Editor’s note: This is the second in a series about fluoride in the water of Mount Pleasant.
The Mount Pleasant City Commission’s decision to temporarily reduce the amount of sodium fluoride added to the municipal water supply has not gone without controversy.
Some of the commissioners themselves disagree with the decision.
“I think when the people voted to put fluoride in the water, they wanted it in a proportion that will reduce tooth decay,” Vice Mayor Bruce Kilmer said. “I think we should take it back to a vote of the people and not (reduce fluoride levels) on our own.”
However, Commissioner Kathleen Ling, head of the Fluoride Task Force that made the recommendation to the commission, emphasized the commission’s decision was within the boundaries of the 2005 fluoride ballot language.
The 2005 ballot language regarding fluoride levels states, “the Commission by resolution shall have the authority, from time to time, to change the proportions thereof.”
Ling said she assumes the amount of fluoride added to the water supply will be temporarily reduced from 0.7 parts per million, or milligrams per liter, to somewhere between 0.4 and 0.5 ppm. Mount Pleasant’s natural occurrence of fluoride in the water is 0.4 ppm.
Water fluoridation has been a hotly contested issue for the city commission and Mount Pleasant voters for years, Ling said.
In 1997, voters decided to continue adding sodium fluoride to the water supply.
In 2003, a petition circulated requesting the city commission change the way the water plant operates. However, the commission refused to include the proposal on the 2003 ballot because the petitioned language, if voted in, would have violated state and federal regulations by preventing the addition of required compounds used to render water safe and clean.
The petitioners took the City to Circuit Court, where the judge ruled the ballot language could be revised and placed on the ballot in 2004.
Fluoride supporters felt the ballot language was not precise on the 2004 ballot, but ballot passed though, stating any substances added to municipal water must first be approved by the Federal Food and Drug Administration, which has not approved sodium fluoride for ingestion.
“The people who supported fluoride felt the 2004 ballot proposal did not make it clear that people were banning fluoride,” Ling said.
As a result, another petition was formed in 2005 forcing the fluoride issue back to the ballot, this time to put fluoride back in the water.
The 2005 fluoride vote passed, requiring the total amount of fluoride in the municipal water to equal 1 ppm, which falls within the American Dental Association’s recommended range of 0.7 to 1.2 ppm.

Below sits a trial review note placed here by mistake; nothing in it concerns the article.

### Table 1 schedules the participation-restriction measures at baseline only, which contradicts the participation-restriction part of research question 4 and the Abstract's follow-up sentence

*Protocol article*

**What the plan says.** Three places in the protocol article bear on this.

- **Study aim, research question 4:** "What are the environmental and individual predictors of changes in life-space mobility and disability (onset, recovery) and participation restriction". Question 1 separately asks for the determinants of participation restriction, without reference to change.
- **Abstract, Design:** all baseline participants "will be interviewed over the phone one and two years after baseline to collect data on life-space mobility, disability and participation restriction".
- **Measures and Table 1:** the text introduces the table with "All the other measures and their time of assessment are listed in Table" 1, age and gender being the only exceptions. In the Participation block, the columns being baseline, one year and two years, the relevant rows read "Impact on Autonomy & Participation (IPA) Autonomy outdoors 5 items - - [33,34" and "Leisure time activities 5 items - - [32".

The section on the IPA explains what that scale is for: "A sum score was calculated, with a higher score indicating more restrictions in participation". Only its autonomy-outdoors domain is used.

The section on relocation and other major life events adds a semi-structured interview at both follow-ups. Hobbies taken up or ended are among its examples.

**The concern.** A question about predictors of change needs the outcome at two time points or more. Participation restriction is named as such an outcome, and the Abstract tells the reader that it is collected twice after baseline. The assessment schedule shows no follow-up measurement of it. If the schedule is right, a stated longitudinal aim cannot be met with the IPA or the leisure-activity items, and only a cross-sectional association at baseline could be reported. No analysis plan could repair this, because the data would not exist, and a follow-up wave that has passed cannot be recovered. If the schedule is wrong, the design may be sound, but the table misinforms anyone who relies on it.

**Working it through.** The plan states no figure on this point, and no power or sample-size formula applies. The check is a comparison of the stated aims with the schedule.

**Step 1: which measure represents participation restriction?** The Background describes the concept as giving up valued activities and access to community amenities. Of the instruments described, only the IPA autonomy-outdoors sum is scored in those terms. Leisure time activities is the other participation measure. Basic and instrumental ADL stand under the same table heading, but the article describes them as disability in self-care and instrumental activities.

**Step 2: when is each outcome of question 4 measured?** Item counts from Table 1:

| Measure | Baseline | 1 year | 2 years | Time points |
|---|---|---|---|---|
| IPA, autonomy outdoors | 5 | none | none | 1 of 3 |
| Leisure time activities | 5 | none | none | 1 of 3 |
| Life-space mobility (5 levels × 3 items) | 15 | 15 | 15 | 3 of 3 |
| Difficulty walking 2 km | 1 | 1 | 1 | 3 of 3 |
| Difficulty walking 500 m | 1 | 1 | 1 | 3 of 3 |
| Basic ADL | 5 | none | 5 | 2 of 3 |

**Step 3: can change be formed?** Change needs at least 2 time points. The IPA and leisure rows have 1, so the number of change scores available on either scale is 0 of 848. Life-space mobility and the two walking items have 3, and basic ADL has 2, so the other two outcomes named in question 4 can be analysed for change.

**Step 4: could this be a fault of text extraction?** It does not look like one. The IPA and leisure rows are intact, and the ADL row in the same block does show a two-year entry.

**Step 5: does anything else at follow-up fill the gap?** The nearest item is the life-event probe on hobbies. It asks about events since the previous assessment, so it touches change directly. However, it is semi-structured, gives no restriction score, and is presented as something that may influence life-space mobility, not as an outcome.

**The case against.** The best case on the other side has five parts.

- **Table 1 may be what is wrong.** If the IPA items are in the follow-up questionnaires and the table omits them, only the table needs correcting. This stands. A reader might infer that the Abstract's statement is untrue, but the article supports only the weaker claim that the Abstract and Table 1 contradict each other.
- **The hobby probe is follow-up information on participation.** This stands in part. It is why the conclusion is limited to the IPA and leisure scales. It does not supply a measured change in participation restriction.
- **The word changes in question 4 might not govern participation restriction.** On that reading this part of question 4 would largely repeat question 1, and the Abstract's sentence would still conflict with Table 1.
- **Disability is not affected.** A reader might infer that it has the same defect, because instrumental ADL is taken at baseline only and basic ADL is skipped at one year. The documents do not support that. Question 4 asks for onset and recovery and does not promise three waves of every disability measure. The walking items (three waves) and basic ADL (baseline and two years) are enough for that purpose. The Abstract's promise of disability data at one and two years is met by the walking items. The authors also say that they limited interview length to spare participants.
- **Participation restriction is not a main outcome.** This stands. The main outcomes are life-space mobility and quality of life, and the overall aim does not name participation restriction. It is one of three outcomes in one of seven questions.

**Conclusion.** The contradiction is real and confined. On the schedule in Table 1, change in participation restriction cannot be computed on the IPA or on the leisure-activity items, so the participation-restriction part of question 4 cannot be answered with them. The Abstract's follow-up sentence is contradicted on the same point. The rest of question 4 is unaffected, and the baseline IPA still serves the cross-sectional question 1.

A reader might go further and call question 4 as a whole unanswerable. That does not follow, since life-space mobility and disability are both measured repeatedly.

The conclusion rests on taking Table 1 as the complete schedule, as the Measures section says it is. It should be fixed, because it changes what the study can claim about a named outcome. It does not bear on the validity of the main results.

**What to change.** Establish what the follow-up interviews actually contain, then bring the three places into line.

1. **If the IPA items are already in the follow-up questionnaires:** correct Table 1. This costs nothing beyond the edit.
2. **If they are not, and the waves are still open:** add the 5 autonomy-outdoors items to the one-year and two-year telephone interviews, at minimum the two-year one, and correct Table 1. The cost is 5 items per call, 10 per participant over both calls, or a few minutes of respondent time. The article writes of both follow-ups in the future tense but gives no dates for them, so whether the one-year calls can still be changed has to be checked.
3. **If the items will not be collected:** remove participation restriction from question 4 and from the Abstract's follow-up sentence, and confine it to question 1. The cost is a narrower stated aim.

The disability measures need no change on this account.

However, in March 2006, just four months after the vote passed, the National Research Council released a report which said the Environmental Protection Agency needed to do a reassessment to determine what level of water fluoridation would protect all individuals exposed to the water. The NRC report detailed several adverse health effects that may be linked to the ingestion of fluoride, including dental and skeletal fluorosis, bone cancer and adverse neurological effects.
The task force
The commission voted to wait for the ongoing EPA study to be concluded before considering increased water fluoridation.
Shortly after the release of the NRC’s findings, the ADA announced in November of 2006 fluoride should not be mixed with reconstituted baby formula and infants should not consume fluoridated water.
As a result, Mayor Jim Holton requested the formation of a fluoride task force to investigate and research the effects of fluoride ingestion.
“Year after year we get information pro and con for adding fluoride to our water system,” Holton said. “To help put this issue to bed, or attempt to, I asked Commissioner Ling if she could develop a committee to study the pro’s and con’s of fluoride and report back to the commission so we could become better educated on the subject.”
Holton and Ling said the fluoride decision ultimately rests in the hands of the voters.
“This is a temporary recommendation,” Ling said. “From the beginning the assumption of the task force has been that if we ultimately recommend to end fluoridation all together, that we would ask the city commission to put it on the ballot. Before a final decision is made, this will be voted on.”